In March 1961, Gerhard Richter fled socialist East Germany for a freer life in the capitalist West. This article explores Richter's response to this transition in his early photo paintings, the works with which he made his name in his new homeland. While most discussions of Richter's Western output commence with the photo paintings, which he began producing in late 1962, these were in fact preceded by more than a hundred abstract and expressionist images that he later destroyed. In stark contrast to his later paintings, in which evidence of Richter's personal attitudes toward his subject-matter is in short supply, his first Western works were highly self-expressive and called attention to his feelings of loneliness and dislocation as he endeavoured to adjust to his new surroundings. By re-examining the photo paintings against the backdrop of these anxious images, I bring to light a central yet neglected aspect of the photo paintings' significance. While outwardly impersonal, both their subject-matter and the blurring of their imagery derived from Richter's efforts to resolve his feelings of isolation and insecurity in the West. This experience is of social as well as biographical importance, I suggest, since it connects Richter's art to a broader historical dynamic, which would reshape the landscape of modern art in the decades to come, namely a new mode of individuation that was at that time beginning to emerge in the liberal democratic societies of the West. While individuation had been prized throughout the modern era as a means of loosening the shackles of collective constraint, in the postwar period it began to bring with it the possibility of floating free from collectivity at large. This historically novel experience was troubling for individuals like Richter who, having striven escape the strictures of East German collectivity, now found himself bereft in the individualistic West of the comforts that only shared experience can offer.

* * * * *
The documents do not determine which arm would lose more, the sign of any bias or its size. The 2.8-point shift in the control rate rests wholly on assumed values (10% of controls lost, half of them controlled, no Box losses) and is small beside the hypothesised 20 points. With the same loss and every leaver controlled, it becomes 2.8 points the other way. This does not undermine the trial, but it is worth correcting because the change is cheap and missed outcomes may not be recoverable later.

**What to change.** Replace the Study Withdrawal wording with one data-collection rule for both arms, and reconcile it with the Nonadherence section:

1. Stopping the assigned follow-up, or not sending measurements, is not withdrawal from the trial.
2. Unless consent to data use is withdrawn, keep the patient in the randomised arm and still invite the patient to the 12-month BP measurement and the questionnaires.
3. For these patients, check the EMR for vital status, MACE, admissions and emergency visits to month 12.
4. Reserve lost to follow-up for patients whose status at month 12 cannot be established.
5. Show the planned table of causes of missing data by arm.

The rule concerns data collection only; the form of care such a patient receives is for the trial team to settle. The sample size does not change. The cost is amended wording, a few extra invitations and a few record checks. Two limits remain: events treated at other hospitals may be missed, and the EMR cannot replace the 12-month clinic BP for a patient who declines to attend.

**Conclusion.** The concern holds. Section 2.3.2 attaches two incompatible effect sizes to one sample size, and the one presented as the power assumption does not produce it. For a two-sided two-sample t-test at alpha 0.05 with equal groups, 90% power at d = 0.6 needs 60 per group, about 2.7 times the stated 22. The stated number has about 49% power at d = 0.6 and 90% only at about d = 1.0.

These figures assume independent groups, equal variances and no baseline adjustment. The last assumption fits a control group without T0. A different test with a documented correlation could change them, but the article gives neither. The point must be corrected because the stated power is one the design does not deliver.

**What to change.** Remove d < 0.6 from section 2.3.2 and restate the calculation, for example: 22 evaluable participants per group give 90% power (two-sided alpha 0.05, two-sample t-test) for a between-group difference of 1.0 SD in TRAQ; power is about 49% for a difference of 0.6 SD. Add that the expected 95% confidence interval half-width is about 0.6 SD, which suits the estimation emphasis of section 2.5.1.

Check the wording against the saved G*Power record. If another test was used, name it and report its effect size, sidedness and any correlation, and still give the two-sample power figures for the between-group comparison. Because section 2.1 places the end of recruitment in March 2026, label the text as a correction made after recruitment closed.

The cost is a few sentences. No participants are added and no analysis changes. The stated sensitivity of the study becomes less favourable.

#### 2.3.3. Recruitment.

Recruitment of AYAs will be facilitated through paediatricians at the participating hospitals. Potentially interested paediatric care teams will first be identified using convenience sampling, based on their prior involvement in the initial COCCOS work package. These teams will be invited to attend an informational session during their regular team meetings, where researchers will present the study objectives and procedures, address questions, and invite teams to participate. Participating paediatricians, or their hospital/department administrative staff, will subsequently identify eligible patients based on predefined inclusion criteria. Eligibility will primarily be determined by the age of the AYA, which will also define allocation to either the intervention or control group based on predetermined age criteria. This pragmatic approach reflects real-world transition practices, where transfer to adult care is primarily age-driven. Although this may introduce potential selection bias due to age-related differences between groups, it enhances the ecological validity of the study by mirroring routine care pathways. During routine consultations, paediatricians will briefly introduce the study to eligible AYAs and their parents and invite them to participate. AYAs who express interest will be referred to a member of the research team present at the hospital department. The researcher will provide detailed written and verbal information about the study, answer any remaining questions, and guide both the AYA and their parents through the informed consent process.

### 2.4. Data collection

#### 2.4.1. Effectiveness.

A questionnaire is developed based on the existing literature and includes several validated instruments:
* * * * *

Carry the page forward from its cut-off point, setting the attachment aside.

|Number of pages||20|
|Journal||Oxford Art Journal|
|Publication status||Published - 1 Dec 2014|